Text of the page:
I have been paying more attention to software design patterns recently. It all started with my noticing the Null Object pattern and the Ruby Rogues talking about Smalltalk Best Practice Patterns. My most recent discovery is of the Parameter Object pattern. Thanks, by the way, to @timtyrrell for telling me the name of it.
As I’ve mentioned before, I’ve been spending some time at work with a search engine. It works sort of like NewEgg’s search in that you might type a string in (“desktop ram”) and then narrow your search by clicking on links in a side bar (DDR3 or Corsair). The search engine in question powers a product called SubjectLin.es (it’s in beta; you can sign up for a free account to try it out, if you like) where you can search for words that appear in an email subject and then further limit by, say, who sent it (“sender”), what kind of email it is (like coupon or receipt, we call it a “tag”) or what business the sender was in (“market”).
To date, I’ve rewritten the search engine a few times and refactored it a few times. It and one other area of the code base are, by far, the most complex bits of the application, so it has gotten it’s fair share of attention. And it’s gotten more recently when an exception brought our attention to something: We don’t have one search engine… we have four. It’s just that they’re all in one class. Finding the email subjects that a user is interested in is not really related to finding the senders who sent them except that the user’s parameters are the same. So I thought what we’d do is factor out our current search object into 4 smaller ones (subject, sender, tag and market) that each centers around the object it’s pulling out of the DB. Besides code clarity, there are some other benefits we get from this modularity, but I don’t want to get into that in this post.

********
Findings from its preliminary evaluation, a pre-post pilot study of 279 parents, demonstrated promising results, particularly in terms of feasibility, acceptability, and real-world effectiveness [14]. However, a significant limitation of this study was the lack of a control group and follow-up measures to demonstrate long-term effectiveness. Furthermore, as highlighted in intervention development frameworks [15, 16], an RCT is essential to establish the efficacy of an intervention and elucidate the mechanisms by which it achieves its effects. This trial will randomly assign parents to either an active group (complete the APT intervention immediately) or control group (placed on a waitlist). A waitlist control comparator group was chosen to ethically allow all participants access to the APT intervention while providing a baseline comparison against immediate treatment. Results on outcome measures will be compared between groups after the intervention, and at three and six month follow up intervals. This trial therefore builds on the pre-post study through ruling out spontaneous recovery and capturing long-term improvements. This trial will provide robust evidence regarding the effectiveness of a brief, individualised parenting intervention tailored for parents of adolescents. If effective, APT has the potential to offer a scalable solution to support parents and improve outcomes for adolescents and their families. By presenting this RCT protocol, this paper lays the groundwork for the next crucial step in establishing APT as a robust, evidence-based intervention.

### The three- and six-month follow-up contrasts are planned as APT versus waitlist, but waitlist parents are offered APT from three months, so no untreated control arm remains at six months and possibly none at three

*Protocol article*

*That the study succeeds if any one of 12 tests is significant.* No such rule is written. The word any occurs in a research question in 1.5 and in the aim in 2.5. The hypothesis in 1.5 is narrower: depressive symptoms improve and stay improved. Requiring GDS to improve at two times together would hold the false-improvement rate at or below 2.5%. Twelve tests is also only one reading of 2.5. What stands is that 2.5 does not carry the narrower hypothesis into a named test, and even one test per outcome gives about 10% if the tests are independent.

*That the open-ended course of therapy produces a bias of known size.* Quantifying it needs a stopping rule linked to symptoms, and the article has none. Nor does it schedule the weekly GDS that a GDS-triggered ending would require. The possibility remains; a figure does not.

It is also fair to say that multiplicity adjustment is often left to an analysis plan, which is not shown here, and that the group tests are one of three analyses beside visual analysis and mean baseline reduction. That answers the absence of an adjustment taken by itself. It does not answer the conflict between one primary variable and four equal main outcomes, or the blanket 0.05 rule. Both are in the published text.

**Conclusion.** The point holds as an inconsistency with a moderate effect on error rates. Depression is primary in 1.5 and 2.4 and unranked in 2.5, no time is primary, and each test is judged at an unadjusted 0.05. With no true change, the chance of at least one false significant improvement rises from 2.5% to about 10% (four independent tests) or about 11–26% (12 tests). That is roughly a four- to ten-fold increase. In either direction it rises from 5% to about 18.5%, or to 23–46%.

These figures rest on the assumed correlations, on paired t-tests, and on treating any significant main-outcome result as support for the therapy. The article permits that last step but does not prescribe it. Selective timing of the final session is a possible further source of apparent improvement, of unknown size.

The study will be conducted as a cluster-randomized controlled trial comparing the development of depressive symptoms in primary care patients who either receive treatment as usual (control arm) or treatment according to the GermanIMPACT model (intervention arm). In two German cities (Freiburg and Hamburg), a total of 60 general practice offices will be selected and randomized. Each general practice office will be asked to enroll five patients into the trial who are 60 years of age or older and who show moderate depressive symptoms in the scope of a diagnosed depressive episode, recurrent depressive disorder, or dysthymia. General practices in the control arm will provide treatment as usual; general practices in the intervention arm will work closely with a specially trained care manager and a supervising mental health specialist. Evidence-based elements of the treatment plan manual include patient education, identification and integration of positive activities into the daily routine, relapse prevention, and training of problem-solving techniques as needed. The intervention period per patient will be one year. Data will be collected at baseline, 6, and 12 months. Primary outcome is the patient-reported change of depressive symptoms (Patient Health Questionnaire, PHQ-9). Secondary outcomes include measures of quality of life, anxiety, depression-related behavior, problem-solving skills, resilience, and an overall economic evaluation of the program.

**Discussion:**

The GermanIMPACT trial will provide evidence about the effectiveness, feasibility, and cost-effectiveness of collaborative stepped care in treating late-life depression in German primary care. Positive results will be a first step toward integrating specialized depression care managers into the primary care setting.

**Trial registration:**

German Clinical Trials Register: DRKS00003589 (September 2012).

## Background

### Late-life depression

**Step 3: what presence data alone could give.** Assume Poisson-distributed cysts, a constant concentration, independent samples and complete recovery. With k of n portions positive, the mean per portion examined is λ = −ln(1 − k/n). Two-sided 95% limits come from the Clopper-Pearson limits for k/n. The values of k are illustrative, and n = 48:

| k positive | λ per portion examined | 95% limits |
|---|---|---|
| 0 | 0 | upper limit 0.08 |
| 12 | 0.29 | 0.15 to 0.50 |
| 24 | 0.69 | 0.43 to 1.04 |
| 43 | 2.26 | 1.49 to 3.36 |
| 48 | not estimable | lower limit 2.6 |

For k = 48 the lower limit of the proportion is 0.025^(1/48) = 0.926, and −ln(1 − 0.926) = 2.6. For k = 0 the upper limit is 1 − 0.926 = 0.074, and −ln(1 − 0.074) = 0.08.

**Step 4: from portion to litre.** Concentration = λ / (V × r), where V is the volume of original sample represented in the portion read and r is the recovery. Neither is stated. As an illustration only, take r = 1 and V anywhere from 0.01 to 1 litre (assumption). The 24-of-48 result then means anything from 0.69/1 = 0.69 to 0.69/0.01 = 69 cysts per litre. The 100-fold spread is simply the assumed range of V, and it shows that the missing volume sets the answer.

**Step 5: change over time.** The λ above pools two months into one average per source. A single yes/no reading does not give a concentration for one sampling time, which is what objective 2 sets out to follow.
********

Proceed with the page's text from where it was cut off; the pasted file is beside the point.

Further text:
So now we’re faced with the fact that we’ll have 4 objects we want to create that all depend on the same parameters to build themselves. Add to that the fact that we do some fancy Google-style keyword parsing (you can type “some key words sender:Company” and we pull out the company name) and the fact that if the user is interested in limiting by sender, we want to display things differently than if they aren’t. Now, I thought, it looked as if we should have an object just about the user’s search parameters and that each of our search engines should take only that as an argument.
This way, our view (or presenter… whatever) can ask the search parameter object if the user limited based on sender or not. We can build the one object and then pass it to each of the four engines. We can put all the keyword parsing logic into the search parameter object, too. When I had it, it seemed like such a good idea that it had to have been thought of before. And, lo, it is called the Parameter Object pattern. Or, anyway, I think this is a case of that pattern.
What do you think? Is this Parameter Object? Is it something else? Does my example make any sense at all (I honestly have no idea, since I’m so deep in the system; I tried to balance high-level with need-to-know)? Note: as of this writing, none of this is implemented yet. This is all just design work with @marcosacosta, so far. If anything interesting crops up while we’re writing it, I’ll try to remember to update this post.